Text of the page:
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Art As Letterform (part 1)

Art as Letterform (Part 1)

by Mark Filipas

We have now looked at several illustrations linking a subject to its initial letter. Here we find examples of art as an alphabetic letterform. In several cases, not only does the designer form letters from the figures themselves, but his figures also make their own linguistic allusions.

  • Jeremiah forms the letter “J”, from a prologue to The Book of Haggai, 13th-century France.
  • The initial “V” for verbum is formed by two interlocking figures. This example is from The Book of Zephaniah in a 13th-century French Bible.
  • A 12th-century copy of Josephus’ Antiquity of the Jews uses the figurative letter “P”.
  • The initial letter “I” for In Anno, introducing The Book of Ezra in the c.1109 Bible of Coteau. The letter is formed by a scribe holding a scroll.
  • The 8th-century Sacramentary of Gellone includes this initial “E” for ecclesia.

Often, figurative letters were mere decoration, with no linguistic allusions at all. Such instances sometimes took so many artistic liberties that their letterforms are barely recognizable, as we can see with several examples on this page.

  • The letter “H” shown above is from an 8th-century Brussels work titled Etymologies.
  •  A round initial “E” (shown above) from an 8th-century Parisian Sacramentary.
  •  A capital “E” (shown above) from the same Parisian Sacramentary.
  • In 1683, Giuseppe Mitelli designed the figurative Roman letters known as the Dream Alphabet. Each design was not only an allegorical figure posing as a letter, but the Italian names of the pictorial subjects began with their corresponding letter.
His letter “D” (shown above) depicts Diligenza or Diligence, showing a man bracing his feet against a pillar and trying to topple it toward himself; above this is a Delfino digrignamento, or dolphin baring his teeth. His letter “F” (shown above) is Fortuna or Fortune, a maiden whose hands and basket of fruit form the shape of the letter; above her is a smaller image of a fenice or phoenix.
  • Consisting of tightly interwoven human and animal figures, The 24 letters of the Bergamo Alphabet were designed by Giovannino de Grassi c. 1390. An accomplished Italian artist at the Visconti court, de Grassi also illustrated much of The Visconti Book of Hours, whose illuminations contain several linguistic allusions as well as figurative letterforms.
  • The alphabet of Giovannino de Grassi was part of his “model book”, sketch references to be copied by the students of a master’s studio. Di Grassi’s influence can be seen in the letter designs of the German Master E.S.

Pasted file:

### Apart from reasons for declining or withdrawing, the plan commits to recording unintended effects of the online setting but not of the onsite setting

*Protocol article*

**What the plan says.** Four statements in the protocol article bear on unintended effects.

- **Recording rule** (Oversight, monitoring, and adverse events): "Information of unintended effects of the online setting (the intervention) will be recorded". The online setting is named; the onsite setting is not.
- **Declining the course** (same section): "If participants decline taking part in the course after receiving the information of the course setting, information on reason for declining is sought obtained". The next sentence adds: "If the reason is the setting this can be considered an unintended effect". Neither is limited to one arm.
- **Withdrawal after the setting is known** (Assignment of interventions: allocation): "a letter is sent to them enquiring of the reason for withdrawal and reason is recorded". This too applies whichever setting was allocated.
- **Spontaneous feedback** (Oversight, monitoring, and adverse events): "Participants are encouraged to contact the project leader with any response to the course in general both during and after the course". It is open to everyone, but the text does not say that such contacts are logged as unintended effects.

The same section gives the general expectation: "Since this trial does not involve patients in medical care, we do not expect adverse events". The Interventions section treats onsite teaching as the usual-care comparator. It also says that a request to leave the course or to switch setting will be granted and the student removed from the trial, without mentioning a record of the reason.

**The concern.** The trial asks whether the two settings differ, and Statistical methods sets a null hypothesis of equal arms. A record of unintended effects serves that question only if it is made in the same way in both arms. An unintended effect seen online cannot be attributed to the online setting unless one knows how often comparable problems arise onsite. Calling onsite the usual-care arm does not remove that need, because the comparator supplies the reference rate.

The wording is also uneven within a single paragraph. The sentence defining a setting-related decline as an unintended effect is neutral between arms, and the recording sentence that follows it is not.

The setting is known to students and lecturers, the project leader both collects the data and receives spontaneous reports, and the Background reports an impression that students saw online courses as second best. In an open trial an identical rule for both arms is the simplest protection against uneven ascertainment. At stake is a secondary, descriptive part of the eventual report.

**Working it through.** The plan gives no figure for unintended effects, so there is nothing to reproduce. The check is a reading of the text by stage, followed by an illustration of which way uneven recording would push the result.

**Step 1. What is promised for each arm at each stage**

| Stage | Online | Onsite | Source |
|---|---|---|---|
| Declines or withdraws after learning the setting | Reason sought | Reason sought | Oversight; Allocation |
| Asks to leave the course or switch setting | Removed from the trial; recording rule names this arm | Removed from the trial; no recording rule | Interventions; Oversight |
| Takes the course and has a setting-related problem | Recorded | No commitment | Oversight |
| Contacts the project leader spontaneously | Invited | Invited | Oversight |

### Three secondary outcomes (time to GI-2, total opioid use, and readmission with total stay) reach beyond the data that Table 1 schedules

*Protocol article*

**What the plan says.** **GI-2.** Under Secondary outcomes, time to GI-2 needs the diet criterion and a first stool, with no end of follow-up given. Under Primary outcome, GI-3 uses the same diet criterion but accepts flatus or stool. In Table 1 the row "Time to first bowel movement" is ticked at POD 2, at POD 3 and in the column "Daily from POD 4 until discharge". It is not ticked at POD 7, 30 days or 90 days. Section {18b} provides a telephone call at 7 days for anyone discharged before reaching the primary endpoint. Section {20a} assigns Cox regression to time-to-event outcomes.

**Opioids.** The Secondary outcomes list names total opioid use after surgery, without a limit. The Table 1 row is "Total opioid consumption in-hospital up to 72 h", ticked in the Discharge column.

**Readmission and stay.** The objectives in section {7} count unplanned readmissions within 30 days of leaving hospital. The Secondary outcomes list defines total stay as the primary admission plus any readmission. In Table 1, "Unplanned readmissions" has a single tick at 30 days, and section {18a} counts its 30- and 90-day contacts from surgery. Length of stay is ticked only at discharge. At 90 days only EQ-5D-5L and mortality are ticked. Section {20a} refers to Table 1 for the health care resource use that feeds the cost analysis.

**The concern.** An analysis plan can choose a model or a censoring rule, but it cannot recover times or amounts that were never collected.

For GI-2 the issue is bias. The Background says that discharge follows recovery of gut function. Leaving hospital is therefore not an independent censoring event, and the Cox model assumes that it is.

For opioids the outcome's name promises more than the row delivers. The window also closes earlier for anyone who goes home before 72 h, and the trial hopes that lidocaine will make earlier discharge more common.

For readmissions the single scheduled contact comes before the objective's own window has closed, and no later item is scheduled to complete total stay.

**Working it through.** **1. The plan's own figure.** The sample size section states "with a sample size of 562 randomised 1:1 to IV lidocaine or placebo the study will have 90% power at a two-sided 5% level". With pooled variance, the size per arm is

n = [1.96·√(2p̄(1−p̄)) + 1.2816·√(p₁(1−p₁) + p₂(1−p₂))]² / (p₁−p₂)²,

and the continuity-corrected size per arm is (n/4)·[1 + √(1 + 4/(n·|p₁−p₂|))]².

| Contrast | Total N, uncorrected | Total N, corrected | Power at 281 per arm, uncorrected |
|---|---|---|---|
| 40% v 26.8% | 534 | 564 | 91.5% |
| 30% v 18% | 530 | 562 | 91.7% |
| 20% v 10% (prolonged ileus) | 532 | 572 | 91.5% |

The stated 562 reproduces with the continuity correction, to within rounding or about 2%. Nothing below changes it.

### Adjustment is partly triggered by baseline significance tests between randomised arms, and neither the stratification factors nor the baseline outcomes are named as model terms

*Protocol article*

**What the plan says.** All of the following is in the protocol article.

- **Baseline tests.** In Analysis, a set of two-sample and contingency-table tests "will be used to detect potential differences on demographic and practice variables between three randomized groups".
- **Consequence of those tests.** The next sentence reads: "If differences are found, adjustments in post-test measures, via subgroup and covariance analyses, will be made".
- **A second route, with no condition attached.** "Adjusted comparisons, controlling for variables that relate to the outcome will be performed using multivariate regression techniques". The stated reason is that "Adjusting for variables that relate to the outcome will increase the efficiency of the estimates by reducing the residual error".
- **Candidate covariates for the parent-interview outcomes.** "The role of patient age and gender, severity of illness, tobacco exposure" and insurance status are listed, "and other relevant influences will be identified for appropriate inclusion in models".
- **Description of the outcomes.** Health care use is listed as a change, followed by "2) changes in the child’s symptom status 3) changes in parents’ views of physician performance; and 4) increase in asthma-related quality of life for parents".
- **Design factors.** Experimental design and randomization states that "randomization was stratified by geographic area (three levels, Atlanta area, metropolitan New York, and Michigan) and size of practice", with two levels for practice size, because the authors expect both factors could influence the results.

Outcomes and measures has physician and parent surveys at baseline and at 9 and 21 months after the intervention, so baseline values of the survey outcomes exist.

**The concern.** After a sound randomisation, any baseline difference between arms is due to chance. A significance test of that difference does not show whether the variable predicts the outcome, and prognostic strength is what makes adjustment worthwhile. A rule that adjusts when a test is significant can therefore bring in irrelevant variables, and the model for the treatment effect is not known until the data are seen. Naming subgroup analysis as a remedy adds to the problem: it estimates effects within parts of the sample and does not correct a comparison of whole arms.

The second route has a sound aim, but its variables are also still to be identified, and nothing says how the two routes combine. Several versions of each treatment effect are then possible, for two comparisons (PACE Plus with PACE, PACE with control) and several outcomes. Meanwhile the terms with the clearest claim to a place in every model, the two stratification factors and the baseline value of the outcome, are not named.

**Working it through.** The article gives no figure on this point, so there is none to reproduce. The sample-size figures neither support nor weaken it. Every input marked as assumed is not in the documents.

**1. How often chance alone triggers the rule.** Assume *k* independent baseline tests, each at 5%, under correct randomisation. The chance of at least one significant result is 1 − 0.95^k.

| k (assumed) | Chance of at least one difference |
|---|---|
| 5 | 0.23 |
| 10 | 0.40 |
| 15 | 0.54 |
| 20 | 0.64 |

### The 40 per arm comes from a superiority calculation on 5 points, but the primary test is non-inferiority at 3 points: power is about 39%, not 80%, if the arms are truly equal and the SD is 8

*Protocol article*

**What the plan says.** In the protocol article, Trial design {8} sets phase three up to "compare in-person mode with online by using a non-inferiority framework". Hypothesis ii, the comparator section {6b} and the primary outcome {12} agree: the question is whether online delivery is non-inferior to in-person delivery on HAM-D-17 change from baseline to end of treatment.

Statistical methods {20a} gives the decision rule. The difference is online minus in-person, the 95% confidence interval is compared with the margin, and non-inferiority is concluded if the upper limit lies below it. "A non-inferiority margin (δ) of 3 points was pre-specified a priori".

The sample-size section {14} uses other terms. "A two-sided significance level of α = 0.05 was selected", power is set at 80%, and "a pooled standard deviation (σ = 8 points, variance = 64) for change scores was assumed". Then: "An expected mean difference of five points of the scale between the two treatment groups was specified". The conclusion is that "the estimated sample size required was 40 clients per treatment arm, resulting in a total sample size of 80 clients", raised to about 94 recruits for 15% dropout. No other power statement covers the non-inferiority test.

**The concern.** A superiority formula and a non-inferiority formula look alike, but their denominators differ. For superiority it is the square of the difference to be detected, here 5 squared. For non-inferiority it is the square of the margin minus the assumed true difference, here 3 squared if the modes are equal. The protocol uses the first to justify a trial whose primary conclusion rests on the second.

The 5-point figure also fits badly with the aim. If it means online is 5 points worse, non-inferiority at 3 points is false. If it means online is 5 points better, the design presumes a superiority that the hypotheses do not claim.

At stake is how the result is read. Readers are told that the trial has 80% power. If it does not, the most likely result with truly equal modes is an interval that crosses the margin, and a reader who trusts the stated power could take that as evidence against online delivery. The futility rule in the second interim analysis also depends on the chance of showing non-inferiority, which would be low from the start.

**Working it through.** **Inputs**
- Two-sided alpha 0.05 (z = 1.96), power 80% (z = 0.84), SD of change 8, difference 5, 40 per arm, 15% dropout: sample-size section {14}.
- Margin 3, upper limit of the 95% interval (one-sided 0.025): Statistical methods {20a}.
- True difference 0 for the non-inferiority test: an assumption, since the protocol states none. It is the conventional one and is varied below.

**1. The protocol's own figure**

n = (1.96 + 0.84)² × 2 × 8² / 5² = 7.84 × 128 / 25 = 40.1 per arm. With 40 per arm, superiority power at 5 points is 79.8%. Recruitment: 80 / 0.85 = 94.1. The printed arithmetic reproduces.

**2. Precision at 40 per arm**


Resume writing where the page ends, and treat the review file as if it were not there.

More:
• Peter Flötner of Germany designed this alphabet using the human figure, c. 1534. Figurative letters such as these—when taken by themselves or out of context—are difficult if not impossible to recognize. It is possible that there are alphabetic allusions from this period that could go undiscovered because of unrecognized figurative letterforms.
  • Anonymous letter designs (shown above) from an 18th-century alphabet, Netherlands.
  • This page and detail are taken from the Visconti Officium, the second half of the 14th-century. The manuscript was made for Gian Galeazzo Visconti and Filippo Maria Visconti, Dukes of Milan.
The example above shows a figurative letter “I”, and depicts a scribe demonstrating the art of illustro or illustration to his students. The image is nearly unrecognizable as a letterform. This manuscript includes 27 illuminated initial letters incorporating animals, portraits, heraldic devices, Biblical scenes, and allegorical figures. Giovannino de Grassi was a part of this elaborate work, as were several other collaborators.


Continue to Art as Letterform (Part 2)

alphabetic letterforms within the trumps


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Bibliography:
  • Bologna, Guilia. Illuminated Manuscripts: The Book Before Gutenberg, Anaya Editoriale, Milan, 1988.
  • Budden, Sue. Fantastic Alphabets, Booking International, 1995.
  • Wigoder, Geoffrey, editor. Encyclopedic Dictionary of Judaica, Keter Publishing House Jerusalem LTD, 1974.

Mark Filipas

Image of Art As Letterform (part 1)